If you are set on using the dog park, I think you should work on your recall so that your dog is likely to come when you call. This is a particularly difficult thing with hounds, and with Basenjis it can be hard to get a reliable recall, but personally I think it is essential if you are going to let him off leash unless you can control his surroundings. An e-collar (shock collar) can be helpful to teach a recall, but I do not recommend it unless you are committed to learning to use it properly, which would NOT be for positive punishment, but rather for the aforementioned negative reinforcement (a low level stimulus that goes away when he responds correctly), and you do need to know how to train this effectively. The only time an e-collar should be used at higher stim levels is to protect the dog by breaking his concentration if he is chasing something into danger, and then only momentarily. And yes, if you use it this way it will hurt and he will likely yelp, but it generally gets his attention so you can then recall him. E-collars have a bad reputation because people use them inappropriately. For that reason, I generally avoid recommending them, and I only brought it up on this thread because you mentioned it, and therefore must be considering it. Do not go there unless you get some instruction in proper use.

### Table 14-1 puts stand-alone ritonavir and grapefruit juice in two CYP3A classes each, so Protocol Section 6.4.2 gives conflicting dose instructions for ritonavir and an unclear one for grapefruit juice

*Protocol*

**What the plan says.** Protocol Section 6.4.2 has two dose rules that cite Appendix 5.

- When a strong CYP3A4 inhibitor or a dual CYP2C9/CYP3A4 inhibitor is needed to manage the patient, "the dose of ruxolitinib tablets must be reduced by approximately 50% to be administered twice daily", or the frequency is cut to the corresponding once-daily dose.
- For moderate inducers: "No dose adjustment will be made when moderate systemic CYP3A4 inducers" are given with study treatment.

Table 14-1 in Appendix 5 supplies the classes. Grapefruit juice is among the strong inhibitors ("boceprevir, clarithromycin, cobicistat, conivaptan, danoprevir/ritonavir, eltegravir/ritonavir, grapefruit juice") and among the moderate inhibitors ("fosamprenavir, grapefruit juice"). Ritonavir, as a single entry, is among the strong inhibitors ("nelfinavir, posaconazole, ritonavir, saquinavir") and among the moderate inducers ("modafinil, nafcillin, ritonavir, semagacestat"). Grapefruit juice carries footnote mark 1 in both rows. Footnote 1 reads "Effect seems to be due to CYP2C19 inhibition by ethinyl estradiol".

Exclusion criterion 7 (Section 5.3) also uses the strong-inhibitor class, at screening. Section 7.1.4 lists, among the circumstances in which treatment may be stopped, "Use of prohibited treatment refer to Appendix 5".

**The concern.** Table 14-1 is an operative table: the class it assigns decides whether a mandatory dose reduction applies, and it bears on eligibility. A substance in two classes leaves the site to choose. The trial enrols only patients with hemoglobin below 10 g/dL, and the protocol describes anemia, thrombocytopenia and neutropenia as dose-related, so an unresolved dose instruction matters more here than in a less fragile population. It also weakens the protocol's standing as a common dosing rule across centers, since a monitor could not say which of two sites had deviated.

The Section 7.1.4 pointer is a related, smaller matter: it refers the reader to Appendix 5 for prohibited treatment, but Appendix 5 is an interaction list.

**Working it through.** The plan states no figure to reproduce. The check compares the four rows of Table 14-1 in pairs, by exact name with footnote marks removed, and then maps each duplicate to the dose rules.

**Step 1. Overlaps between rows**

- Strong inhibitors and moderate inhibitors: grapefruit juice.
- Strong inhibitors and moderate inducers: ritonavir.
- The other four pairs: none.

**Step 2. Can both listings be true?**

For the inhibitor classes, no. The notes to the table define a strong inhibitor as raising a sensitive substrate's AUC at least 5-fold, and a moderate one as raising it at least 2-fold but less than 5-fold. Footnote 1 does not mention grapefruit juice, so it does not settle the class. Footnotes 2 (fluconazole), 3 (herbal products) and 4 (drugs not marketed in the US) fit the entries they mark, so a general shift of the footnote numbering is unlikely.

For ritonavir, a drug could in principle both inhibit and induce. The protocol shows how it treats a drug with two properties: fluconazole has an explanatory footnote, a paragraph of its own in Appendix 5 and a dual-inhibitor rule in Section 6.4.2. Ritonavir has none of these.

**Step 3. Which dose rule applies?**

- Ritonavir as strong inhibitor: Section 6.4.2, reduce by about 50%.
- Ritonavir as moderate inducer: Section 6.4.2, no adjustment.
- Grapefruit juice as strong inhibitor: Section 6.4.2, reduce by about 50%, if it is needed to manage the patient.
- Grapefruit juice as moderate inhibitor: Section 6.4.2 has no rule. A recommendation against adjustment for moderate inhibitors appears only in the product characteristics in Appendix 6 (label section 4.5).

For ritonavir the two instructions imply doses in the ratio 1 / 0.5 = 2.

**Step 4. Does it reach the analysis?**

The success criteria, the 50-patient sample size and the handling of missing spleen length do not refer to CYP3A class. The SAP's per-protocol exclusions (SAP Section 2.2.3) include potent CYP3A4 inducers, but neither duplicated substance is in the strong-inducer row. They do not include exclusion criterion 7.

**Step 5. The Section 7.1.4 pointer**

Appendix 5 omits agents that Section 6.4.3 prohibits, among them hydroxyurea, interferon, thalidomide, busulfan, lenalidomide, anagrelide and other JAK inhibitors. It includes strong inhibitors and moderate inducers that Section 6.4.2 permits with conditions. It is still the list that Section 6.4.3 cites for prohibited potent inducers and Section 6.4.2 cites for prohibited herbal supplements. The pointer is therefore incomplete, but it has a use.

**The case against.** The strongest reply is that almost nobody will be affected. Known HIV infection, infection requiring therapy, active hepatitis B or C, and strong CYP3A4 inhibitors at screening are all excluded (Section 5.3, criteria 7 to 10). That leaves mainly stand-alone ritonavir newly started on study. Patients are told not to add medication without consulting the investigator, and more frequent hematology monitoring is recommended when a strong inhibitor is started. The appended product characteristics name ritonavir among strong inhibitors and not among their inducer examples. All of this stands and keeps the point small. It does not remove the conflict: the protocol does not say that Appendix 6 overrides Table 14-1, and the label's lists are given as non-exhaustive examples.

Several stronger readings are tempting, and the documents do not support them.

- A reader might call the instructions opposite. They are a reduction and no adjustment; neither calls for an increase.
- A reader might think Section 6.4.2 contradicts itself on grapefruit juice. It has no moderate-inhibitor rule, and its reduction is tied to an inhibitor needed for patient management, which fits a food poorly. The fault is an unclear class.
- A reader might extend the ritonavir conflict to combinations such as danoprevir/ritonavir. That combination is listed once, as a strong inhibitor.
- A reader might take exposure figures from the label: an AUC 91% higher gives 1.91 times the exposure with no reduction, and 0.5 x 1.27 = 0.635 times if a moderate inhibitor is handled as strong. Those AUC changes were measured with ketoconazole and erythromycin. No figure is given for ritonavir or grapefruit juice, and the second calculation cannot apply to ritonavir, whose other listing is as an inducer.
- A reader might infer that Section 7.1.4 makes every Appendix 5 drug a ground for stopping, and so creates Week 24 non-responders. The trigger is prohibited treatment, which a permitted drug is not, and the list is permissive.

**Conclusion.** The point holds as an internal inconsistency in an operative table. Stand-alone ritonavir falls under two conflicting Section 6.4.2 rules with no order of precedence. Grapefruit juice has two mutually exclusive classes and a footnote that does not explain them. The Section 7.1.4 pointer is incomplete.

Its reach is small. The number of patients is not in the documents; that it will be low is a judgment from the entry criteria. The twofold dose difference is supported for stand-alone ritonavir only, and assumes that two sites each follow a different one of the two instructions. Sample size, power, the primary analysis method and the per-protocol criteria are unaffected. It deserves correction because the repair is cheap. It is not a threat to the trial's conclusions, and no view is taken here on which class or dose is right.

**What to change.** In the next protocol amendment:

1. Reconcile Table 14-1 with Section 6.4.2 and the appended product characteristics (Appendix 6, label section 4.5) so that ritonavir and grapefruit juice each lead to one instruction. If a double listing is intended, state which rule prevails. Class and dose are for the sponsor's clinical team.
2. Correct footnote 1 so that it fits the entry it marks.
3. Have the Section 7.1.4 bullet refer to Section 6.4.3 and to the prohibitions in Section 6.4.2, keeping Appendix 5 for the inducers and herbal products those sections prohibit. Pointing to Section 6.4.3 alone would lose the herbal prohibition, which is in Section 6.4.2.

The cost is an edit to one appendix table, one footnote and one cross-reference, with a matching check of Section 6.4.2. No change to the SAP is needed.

@dogdad - Pretty common in my experience that Basenji will chase small "fluffy" things... remember they are a hound... and the chase/catch is bred into them. BIGGEST reasons that I do not go to dog parks and especially not to the small dog side. In this case I do not agree with eeeefarm in using a e-collar... even if used properly (and that is up for discussion) ... and IMO I would stay away from dog parks... Have you tried him in the large dog side? Again, this is exactly why I would never and never have used dog parks...

I'm with tanza on this, better to avoid the dog parks, but if you must then use the large dog side if there is a choice. And although I have used an e-collar for safety when I took Perry for off leash walks on the farm or in the forest, I would be wary of using one at an off leash park. Too much chance of confusing your dog if a fight broke out. In Perry's case I would never have considered exposing him to other dogs, as he was quite dog aggressive.

@eeeefarm @tanza Thanks for relaying your insights and expertise. I’ve been away from a keyboard and will continue to be for a few more days. Will respond more fully once I am on a keyboard...

last edited by DogDad

@eeeefarm Thanks for clarifying the the terminology.

I had stopped bringing treats to the dog park for the obvious reasons, but over the past couple weeks I've been re-training Aten's recall at the dog park. (This dog park does not have large and small dog separation.)

Results have been very good. He still can be nippy when highly stimulated, but I'm more on him and leash him when circumstances warrant it. He really wanted the redirection it seems; he's a tightly bonded pooch and he welcomed re-establishing a tighter connection with me.

I've been getting a lot of comments on his impressive recall of late. A good reminder to me to that training never ends.

Thanks again for your time and insights.

@tanza Thanks for your thoughts. Aten is a dog's dog, was well socialized as a pup and really plays well with other dogs and very rarely nips. When he does, he of course is just trying to initiate chase.

I've worked with him for the past 2 weeks on recall and attention, and he is back to being the rare basenji that behaves. I still need to pay attention, but if you're not, you don't belong in a dog park, right? (Our park does not have large and small "sides".)